# Scientists

# David Finkelstein

# Anaximander

# Alexander Grothendieck

# Benoit Mandelbrot

# Francis Galton

# Wolfgang Rindler

# Gregorio Ricci-Curbastro

Gregorio Ricci-Curbastro (Italian: [ɡreˈɡɔːrjo ˈrittʃi kurˈbastro]; 12 January 1853 – 6 August 1925) was an Italian mathematician. He is most famous as the discoverer of tensor calculus.

With his former student Tullio Levi-Civita, he wrote his most famous single publication, a pioneering work on the calculus of tensors, signing it as Gregorio Ricci. This appears to be the only time that Ricci-Curbastro used the shortened form of his name in a publication, and continues to cause confusion.

Ricci-Curbastro also published important works in other fields, including a book on higher algebra and infinitesimal analysis,and papers on the theory of real numbers, an area in which he extended the research begun by Richard Dedekind.

# Abdus Salam

# Sheldon Glashow

# Gottlob Frege

Friedrich Ludwig Gottlob Frege (/ˈfreɪɡə/; German: [ˈɡɔtloːp ˈfreːɡə]; 8 November 1848 – 26 July 1925) was a German philosopher, logician, and mathematician. He was a mathematics professor at the University of Jena, and is understood by many to be the father of analytic philosophy, concentrating on the philosophy of language, logic, and mathematics. Though he was largely ignored during his lifetime, Giuseppe Peano (1858–1932), Bertrand Russell (1872–1970), and, to some extent, Ludwig Wittgenstein (1889–1951) introduced his work to later generations of philosophers. Frege is widely considered to be the greatest logician since Aristotle, and one of the most profound philosophers of mathematics ever.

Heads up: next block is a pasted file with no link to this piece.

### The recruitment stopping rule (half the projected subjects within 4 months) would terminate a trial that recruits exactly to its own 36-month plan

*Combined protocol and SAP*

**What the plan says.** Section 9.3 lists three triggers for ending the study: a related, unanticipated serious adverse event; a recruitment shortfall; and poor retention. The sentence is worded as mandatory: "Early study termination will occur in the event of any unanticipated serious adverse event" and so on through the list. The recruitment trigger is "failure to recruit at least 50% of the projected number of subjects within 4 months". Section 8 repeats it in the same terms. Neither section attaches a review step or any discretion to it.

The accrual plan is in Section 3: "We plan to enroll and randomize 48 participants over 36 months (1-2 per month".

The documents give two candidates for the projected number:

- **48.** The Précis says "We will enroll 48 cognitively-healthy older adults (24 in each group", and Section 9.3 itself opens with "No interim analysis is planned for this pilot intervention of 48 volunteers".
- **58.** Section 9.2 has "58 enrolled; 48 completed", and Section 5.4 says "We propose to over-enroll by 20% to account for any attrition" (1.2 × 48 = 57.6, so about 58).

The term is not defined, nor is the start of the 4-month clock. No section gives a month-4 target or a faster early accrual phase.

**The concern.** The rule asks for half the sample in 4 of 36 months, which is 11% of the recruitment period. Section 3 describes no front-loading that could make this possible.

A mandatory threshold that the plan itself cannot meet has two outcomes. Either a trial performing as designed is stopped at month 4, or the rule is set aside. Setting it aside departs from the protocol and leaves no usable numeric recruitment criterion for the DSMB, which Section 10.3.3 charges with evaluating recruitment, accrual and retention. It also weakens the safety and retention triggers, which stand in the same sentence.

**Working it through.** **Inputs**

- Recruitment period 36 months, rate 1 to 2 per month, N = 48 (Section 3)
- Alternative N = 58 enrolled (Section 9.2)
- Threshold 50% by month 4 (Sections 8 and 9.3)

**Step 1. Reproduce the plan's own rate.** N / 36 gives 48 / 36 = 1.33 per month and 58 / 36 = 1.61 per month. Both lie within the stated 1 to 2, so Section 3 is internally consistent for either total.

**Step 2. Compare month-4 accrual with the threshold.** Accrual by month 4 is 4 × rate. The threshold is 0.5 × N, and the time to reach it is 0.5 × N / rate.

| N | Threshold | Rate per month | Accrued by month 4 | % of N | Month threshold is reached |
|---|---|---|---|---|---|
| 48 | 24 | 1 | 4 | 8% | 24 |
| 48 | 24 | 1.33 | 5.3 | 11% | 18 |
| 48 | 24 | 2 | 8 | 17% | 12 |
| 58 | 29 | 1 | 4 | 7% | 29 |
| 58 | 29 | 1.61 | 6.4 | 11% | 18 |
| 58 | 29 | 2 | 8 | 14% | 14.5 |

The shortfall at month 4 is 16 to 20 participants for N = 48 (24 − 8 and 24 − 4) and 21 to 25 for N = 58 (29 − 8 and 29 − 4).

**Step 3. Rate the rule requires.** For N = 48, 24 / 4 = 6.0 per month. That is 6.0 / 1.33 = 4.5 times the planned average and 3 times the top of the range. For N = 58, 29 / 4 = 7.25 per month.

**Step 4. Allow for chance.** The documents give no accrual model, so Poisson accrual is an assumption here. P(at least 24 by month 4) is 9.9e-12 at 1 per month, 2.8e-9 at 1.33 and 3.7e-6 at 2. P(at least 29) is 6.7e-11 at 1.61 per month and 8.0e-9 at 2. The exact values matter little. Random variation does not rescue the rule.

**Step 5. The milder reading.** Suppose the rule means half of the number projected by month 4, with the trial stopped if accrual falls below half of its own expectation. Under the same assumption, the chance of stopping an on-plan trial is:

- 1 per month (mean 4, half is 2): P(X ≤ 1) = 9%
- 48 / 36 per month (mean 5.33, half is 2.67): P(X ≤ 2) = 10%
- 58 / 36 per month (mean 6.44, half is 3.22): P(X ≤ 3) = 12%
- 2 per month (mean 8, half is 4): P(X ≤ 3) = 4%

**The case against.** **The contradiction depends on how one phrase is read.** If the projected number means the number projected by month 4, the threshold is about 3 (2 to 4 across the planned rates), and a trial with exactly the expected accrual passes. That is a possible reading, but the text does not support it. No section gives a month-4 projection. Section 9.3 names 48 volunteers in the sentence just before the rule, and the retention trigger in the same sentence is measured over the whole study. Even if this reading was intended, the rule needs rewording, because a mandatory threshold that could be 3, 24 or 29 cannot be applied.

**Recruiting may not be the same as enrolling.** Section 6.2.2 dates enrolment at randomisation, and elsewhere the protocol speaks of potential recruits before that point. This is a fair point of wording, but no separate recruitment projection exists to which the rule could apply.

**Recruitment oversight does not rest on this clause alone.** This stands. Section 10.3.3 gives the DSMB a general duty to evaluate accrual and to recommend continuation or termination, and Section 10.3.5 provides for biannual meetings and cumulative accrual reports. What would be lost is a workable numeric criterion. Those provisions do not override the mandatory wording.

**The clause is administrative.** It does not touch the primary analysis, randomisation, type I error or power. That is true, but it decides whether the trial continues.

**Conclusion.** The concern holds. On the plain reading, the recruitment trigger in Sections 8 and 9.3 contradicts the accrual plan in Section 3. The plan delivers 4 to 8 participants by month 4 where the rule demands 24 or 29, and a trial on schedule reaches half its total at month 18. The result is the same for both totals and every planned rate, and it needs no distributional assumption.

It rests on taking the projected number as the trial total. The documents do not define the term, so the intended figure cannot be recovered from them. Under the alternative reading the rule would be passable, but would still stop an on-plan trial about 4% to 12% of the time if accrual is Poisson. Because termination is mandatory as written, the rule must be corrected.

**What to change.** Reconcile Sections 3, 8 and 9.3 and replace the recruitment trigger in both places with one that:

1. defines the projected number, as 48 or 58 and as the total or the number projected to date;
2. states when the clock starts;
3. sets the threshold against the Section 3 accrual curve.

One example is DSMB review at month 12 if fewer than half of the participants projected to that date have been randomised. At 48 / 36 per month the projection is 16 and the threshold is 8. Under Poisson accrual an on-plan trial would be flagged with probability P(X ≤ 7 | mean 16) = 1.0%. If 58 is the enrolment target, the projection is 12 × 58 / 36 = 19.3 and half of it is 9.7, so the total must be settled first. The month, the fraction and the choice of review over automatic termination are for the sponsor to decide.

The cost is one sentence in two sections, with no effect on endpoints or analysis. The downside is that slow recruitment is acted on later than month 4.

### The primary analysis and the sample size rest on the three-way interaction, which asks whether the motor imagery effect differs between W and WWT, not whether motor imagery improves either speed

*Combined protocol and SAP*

His contributions include the development of modern logic in the Begriffsschrift and work in the foundations of mathematics. His book the Foundations of Arithmetic is the seminal text of the logicist project, and is cited by Michael Dummett as where to pinpoint the linguistic turn. His philosophical papers “On Sense and Reference” and “The Thought” are also widely cited. The former argues for two different types of meaning and descriptivism. In Foundations and “The Thought”, Frege argues for Platonism against psychologism or formalism, concerning numbers and propositions respectively. Russell’s paradox undermined the logicist project by showing Frege’s Basic Law V in the Foundations to be false.

# Hippasus

Hippasus of Metapontum (/ˈhɪpəsəs/; Greek: Ἵππασος ὁ Μεταποντῖνος, Híppasos; c. 530 – c. 450 BC) was a Greek philosopher and early follower of Pythagoras. Little is known about his life or his beliefs, but he is sometimes credited with the discovery of the existence of irrational numbers. The discovery of irrational numbers is said to have been shocking to the Pythagoreans, and Hippasus is supposed to have drowned at sea, apparently as a punishment from the gods for divulging this. However, the few ancient sources which describe this story either do not mention Hippasus by name (e.g. Pappus) or alternatively tell that Hippasus drowned because he revealed how to construct a dodecahedron inside a sphere.[citation needed] The discovery of irrationality is not specifically ascribed to Hippasus by any ancient writer.